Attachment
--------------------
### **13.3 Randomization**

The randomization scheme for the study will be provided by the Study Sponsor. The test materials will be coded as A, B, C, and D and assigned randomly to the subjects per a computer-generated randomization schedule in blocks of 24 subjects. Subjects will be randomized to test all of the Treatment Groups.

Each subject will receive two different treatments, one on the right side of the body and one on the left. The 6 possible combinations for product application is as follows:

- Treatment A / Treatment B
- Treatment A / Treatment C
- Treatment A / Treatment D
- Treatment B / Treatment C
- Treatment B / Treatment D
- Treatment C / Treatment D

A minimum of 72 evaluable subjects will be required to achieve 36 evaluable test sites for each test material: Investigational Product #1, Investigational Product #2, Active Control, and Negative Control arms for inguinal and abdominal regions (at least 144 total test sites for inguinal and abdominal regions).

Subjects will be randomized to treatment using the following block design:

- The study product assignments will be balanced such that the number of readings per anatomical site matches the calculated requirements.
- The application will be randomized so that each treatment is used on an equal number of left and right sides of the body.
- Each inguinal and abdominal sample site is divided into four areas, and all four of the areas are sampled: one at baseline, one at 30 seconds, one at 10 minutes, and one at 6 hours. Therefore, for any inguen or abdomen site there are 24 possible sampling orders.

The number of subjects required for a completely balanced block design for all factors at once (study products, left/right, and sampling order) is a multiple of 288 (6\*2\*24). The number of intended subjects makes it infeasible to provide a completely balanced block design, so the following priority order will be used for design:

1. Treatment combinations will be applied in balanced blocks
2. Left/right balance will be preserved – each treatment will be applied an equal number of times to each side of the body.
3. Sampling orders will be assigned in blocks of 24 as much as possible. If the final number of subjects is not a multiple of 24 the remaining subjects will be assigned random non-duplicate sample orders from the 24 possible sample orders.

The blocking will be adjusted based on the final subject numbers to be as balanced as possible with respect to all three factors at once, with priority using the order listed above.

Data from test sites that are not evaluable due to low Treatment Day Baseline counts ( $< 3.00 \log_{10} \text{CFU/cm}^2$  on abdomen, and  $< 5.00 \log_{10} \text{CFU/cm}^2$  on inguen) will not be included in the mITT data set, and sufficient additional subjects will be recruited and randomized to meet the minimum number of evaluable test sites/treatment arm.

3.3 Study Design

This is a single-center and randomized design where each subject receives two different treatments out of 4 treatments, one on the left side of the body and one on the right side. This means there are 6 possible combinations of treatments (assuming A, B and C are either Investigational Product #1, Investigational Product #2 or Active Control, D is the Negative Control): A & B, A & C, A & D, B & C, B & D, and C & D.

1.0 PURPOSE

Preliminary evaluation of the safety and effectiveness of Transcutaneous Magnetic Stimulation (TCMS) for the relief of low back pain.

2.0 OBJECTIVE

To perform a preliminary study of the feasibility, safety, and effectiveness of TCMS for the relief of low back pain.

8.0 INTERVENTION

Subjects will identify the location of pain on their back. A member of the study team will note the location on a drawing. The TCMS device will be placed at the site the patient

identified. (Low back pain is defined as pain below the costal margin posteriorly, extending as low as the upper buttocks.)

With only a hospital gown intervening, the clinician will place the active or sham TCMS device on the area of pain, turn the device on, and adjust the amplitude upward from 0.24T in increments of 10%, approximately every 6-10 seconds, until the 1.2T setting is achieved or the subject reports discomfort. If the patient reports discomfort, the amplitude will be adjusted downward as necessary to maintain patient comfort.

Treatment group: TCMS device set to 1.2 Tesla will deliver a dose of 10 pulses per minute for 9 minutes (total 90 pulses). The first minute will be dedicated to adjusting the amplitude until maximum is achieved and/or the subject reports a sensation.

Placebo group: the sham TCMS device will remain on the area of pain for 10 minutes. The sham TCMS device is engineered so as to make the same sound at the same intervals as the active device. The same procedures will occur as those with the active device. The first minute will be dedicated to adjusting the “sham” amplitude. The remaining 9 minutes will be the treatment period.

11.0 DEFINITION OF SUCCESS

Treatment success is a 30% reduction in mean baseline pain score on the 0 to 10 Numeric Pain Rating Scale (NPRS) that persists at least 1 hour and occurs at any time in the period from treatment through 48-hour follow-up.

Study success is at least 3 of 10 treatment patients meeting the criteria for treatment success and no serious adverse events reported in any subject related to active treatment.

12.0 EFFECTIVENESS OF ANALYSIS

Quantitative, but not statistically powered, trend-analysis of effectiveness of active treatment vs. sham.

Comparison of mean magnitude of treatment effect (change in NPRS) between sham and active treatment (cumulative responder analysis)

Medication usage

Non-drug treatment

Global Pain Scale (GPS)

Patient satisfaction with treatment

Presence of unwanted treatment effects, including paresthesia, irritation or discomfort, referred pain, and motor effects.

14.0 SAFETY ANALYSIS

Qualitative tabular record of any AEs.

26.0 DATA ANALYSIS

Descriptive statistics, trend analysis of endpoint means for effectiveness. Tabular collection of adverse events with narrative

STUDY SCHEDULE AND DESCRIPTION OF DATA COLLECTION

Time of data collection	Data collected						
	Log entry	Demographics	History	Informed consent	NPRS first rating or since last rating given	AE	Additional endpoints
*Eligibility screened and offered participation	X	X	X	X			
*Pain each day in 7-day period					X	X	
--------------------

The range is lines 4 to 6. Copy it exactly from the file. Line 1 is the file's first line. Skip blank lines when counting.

- Treatment A / Treatment B
- Treatment A / Treatment C
- Treatment A / Treatment D